Chaz Bear talks inner and “Outer Peace” in Toro y Moi album

In Lifestyle, Music, Reviews
An illustration of the title of new Toro y Moi album "Outer Peace."

In its simplest form, the term inner peace idealizes some semblance of internal harmony.

Toro y Moi’s 10-track album, “Outer Peace,” was released on Jan. 18 and runs half an hour long.

“Outer Peace” broaches the abstract idea of external tranquility through the lens of Chaz Bear (formerly Chaz Bundick) — frontman, producer and sole creator of the ever-eclectic, indie synth-pop — Toro y Moi.

Only Toro y Moi’s sixth album since signing with Carpark Records in 2009, “Outer Peace,” stands to be one of Toro y Moi’s greatest albums to date, rivaling the litany of hits produced since releasing his first record “Causers of This” with Carpark Records in 2010.

“Outer Peace” showcases Toro y Moi’s unique ability to build on many of the same manufactured, synth-laden and sampled elements of a typical Toro y Moi record.

While the sound of “Outer Peace” might not seem vastly different from Toro y Moi’s more recent album release, “Boo Boo” (2017), “Outer Peace” explores inherently different ideas than their 2017 release.

One of the ways in which “Outer Peace” highlights Toro y Moi’s developed musical and lyrical prowess is through its ability to bridge together a collection of songs, not necessarily by way of style or technique, but through thematic and symbolic means.

Prevalent themes, like inquiry into personal identity, or journey into comfortability with oneself, ring throughout Toro y Moi’s newest piece; it helps signify what he might be suggesting in trying to comprehend the grander notions associated with the album’s title.

Songs like “Freelance” and “Ordinary Pleasure,” explore more introspective inquiries that Toro y Moi poses to himself, while other tracks like “Laws of the Universe,” “Who I Am” and “Monte Carlo,” exemplify the journey toward personal harmony in one’s thoughts, choices or beliefs.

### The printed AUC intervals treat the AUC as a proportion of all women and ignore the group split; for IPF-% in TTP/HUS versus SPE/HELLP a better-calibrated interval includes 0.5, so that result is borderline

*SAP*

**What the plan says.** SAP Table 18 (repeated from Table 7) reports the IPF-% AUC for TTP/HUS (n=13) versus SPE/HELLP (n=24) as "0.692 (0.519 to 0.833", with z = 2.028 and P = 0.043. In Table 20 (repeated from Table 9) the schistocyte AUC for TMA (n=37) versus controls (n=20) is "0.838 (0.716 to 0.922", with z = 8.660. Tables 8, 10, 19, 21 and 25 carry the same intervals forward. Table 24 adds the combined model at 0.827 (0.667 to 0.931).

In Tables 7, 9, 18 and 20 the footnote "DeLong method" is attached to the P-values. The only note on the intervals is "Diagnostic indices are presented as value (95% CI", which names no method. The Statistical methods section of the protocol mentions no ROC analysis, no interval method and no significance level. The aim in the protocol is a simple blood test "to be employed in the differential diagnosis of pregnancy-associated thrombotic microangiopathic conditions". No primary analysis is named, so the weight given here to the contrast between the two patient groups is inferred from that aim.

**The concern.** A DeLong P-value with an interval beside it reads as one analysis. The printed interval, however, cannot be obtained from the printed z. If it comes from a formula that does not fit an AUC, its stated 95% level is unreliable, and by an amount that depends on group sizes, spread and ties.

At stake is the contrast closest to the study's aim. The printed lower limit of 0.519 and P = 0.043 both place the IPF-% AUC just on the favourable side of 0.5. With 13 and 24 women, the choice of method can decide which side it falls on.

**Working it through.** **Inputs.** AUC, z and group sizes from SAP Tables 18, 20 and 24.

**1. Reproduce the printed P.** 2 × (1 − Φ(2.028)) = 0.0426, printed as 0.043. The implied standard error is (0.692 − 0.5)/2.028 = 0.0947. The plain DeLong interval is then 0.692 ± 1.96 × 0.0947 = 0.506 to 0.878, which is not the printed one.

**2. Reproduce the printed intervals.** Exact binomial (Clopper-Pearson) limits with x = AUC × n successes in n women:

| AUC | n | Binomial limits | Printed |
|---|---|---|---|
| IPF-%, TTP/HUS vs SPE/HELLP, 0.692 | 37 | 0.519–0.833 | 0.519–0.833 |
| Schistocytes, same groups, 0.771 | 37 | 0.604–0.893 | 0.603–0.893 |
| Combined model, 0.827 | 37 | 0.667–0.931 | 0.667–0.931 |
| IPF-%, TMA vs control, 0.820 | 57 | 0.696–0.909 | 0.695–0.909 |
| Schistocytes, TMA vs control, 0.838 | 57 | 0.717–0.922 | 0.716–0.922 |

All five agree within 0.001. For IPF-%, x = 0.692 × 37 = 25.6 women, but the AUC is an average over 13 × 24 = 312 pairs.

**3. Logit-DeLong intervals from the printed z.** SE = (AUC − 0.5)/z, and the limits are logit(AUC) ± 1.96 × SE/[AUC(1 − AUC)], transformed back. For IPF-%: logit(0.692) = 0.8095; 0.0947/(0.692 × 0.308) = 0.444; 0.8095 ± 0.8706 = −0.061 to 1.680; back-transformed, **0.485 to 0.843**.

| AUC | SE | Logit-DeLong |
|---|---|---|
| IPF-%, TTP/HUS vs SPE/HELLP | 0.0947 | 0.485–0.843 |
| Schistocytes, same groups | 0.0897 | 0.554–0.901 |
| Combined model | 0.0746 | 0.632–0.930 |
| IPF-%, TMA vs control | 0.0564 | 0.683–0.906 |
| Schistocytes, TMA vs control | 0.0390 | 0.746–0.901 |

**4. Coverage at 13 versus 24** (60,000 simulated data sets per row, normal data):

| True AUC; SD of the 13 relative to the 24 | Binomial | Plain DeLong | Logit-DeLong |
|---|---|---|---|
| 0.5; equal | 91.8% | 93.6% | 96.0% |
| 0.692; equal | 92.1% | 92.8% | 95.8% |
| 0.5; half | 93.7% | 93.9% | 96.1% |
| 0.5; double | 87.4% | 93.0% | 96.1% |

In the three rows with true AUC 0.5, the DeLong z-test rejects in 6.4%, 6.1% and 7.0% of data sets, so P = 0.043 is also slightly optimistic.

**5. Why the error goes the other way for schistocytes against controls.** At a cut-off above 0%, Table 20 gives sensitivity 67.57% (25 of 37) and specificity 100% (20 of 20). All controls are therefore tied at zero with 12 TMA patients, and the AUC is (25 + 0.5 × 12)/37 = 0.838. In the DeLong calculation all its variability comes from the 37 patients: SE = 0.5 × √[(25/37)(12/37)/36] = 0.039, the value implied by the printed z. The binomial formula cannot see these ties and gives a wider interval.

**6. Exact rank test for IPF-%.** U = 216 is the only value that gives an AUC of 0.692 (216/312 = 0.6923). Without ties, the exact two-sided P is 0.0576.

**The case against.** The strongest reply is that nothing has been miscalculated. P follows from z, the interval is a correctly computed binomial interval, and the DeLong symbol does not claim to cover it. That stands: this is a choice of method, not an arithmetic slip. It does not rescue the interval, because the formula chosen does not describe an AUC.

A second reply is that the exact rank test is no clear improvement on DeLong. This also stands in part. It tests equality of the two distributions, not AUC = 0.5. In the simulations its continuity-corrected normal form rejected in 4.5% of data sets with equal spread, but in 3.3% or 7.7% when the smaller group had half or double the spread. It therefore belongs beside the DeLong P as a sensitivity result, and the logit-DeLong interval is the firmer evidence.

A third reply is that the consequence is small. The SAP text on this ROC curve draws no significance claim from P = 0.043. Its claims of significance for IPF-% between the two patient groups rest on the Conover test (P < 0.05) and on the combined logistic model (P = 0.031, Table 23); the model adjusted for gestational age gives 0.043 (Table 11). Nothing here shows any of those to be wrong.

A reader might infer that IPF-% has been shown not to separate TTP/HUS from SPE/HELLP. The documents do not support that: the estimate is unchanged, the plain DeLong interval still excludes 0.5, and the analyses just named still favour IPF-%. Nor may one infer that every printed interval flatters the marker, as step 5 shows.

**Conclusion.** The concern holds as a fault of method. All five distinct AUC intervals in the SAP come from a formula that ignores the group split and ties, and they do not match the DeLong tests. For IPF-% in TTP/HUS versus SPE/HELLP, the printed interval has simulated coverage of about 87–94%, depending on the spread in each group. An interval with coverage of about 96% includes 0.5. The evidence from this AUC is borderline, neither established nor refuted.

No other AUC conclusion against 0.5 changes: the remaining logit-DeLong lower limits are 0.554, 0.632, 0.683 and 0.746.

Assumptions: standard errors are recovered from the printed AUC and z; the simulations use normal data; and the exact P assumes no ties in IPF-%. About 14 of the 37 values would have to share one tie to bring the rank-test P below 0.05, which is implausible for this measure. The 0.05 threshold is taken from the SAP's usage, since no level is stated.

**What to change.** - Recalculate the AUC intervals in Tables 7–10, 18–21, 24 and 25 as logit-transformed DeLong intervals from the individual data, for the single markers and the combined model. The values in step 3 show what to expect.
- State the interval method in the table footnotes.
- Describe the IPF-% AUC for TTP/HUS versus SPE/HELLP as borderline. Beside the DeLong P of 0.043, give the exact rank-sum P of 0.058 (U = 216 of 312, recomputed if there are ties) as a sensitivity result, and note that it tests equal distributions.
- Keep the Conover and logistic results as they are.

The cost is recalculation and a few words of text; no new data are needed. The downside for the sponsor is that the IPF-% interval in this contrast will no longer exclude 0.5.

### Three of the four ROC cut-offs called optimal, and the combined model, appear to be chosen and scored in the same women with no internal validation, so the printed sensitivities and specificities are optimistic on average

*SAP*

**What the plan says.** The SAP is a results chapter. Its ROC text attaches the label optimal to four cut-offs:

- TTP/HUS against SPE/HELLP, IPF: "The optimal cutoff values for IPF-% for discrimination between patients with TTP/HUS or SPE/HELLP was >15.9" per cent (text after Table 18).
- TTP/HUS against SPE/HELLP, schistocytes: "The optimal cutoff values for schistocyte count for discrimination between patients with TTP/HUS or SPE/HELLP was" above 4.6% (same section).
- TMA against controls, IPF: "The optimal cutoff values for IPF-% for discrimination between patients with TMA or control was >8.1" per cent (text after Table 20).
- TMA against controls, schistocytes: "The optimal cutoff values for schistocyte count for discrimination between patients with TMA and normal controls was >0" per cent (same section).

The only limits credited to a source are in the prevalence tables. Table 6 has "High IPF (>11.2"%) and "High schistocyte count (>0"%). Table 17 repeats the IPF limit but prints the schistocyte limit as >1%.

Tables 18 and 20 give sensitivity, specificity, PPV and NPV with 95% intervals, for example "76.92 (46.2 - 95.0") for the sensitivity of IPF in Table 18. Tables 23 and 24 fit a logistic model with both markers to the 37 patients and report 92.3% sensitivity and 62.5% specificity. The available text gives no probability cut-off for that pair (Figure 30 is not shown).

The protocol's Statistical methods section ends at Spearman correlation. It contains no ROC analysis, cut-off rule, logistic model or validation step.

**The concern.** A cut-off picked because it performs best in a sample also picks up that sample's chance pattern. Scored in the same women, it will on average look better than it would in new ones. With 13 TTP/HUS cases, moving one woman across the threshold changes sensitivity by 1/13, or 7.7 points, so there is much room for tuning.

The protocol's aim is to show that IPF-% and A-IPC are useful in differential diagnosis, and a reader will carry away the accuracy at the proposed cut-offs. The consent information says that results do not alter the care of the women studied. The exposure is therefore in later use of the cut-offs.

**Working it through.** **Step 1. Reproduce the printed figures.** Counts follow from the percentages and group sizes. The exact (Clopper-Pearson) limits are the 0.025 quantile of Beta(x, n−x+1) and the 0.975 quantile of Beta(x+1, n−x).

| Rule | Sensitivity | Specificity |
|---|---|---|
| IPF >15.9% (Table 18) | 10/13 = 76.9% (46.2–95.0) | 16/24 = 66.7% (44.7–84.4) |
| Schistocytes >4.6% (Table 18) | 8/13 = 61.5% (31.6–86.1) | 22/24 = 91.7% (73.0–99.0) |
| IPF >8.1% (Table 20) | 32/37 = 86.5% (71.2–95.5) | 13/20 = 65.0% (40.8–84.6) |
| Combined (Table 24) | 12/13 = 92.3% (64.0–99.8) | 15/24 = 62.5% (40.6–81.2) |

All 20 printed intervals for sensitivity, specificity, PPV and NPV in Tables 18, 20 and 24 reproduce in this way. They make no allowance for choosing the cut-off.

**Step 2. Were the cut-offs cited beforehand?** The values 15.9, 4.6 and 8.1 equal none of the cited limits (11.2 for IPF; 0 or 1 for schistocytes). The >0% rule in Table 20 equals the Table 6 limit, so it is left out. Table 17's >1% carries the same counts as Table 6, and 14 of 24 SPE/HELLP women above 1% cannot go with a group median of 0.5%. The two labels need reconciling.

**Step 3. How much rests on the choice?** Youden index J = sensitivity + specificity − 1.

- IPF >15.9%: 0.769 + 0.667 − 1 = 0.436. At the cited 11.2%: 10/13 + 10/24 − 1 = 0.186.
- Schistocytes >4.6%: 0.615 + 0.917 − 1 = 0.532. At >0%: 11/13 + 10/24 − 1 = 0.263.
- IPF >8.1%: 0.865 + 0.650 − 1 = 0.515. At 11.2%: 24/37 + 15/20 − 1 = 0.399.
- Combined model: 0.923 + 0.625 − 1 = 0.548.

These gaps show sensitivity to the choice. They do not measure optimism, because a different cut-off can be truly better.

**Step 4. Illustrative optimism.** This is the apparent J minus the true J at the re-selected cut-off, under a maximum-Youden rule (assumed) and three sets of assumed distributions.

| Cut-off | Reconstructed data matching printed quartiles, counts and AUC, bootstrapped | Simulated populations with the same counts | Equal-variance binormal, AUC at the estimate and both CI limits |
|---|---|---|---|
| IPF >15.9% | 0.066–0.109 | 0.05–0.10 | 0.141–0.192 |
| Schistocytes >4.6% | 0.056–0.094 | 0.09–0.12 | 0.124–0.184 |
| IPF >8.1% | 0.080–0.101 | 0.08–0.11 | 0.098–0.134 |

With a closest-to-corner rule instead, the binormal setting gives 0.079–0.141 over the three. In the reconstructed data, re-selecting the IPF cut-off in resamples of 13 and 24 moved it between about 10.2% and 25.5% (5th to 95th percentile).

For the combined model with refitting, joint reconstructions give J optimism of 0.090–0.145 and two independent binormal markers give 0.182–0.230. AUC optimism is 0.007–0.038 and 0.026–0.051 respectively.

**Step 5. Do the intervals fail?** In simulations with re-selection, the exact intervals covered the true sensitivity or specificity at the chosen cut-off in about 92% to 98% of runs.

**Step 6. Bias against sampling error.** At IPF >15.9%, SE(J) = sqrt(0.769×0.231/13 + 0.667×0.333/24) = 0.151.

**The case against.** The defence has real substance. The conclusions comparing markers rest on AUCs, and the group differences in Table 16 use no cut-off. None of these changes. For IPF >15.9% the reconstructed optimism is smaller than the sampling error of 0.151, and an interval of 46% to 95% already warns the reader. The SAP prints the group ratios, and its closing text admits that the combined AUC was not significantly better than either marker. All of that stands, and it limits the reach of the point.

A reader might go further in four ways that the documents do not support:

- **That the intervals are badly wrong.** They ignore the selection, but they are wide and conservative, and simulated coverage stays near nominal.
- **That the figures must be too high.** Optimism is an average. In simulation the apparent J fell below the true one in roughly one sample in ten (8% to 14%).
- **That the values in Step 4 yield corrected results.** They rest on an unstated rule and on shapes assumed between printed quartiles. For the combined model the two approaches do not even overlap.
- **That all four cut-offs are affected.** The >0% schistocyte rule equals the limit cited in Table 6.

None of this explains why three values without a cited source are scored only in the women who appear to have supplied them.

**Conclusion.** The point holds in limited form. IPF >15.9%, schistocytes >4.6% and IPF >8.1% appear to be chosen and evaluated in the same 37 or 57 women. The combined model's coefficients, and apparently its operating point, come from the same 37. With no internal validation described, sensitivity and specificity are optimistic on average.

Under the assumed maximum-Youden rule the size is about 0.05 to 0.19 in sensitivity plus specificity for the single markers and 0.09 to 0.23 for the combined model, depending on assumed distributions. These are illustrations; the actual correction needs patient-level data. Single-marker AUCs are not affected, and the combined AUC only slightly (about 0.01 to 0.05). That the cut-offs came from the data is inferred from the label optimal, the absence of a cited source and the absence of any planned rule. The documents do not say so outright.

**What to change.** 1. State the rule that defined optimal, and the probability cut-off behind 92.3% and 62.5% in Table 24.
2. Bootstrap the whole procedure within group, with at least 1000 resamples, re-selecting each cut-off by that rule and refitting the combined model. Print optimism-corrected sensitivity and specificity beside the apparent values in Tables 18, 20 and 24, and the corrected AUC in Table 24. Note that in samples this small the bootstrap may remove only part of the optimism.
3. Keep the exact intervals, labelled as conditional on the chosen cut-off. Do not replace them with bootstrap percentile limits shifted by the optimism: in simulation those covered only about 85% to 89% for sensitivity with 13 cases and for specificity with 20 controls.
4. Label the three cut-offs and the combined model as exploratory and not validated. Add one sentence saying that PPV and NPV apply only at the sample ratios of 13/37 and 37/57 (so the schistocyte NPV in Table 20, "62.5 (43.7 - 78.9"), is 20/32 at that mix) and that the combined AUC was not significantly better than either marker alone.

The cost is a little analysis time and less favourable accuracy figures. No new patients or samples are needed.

Both “Freelance” and “Ordinary Pleasure” ask questions like, “I can’t tell if I’m hip or getting old,” and “Does sex even sell anymore, I feel like I’ve seen it all?” according to Genius, a website that provides music lyrics for a wide range of songs.

These questions propose the idea of self-reflection and personal identity. The song’s funky, light-hearted, dancing tunes might be better suited for a sunny car ride down Pacific Coast Highway, more so than a thought-provoking dive into existentialism.

“Who I Am” and “Monte Carlo” express an inherent comfortability and finality with Toro y Moi’s thoughts and decisions, lyrics like, “I’m done with the bridges, I made enough to live with,” or “Who cares about the party? I came to see the band play.”

Even the final line from “Laws of the Universe,” “I don’t give a f—,” reiterates the idea that Toro y Moi has only himself to please.

“Outer Peace” makes a strong case for consideration alongside Toro y Moi’s top works, even without the added layers of subtext or extra dimensions of interwoven symbolism. At its core, Toro y Moi’s latest release is a concise list of carefree hits that represent a maturation in Toro y Moi’s abilities to produce, perform and progress over a short period of time.

While Billboard’s Top 200 album list has “Outer Peace” sitting at a criminally low 114, Toro y Moi’s latest creation has garnered the support of many in the music industry, including Pitchfork’s Phillip Sherburne. Sherburne called “Outer Peace,” “one of (Toro y Moi’s) best albums in years.”

The sad truth is that Toro y Moi’s music may never get the credit it deserves in mainstream music media, but so long as there is a willingness to indulge in sophisticated, synthesized-indie pop, Toro y Moi stands to have a long career in music making. “Outer Peace” is just another sonically euphoric step in the right direction.

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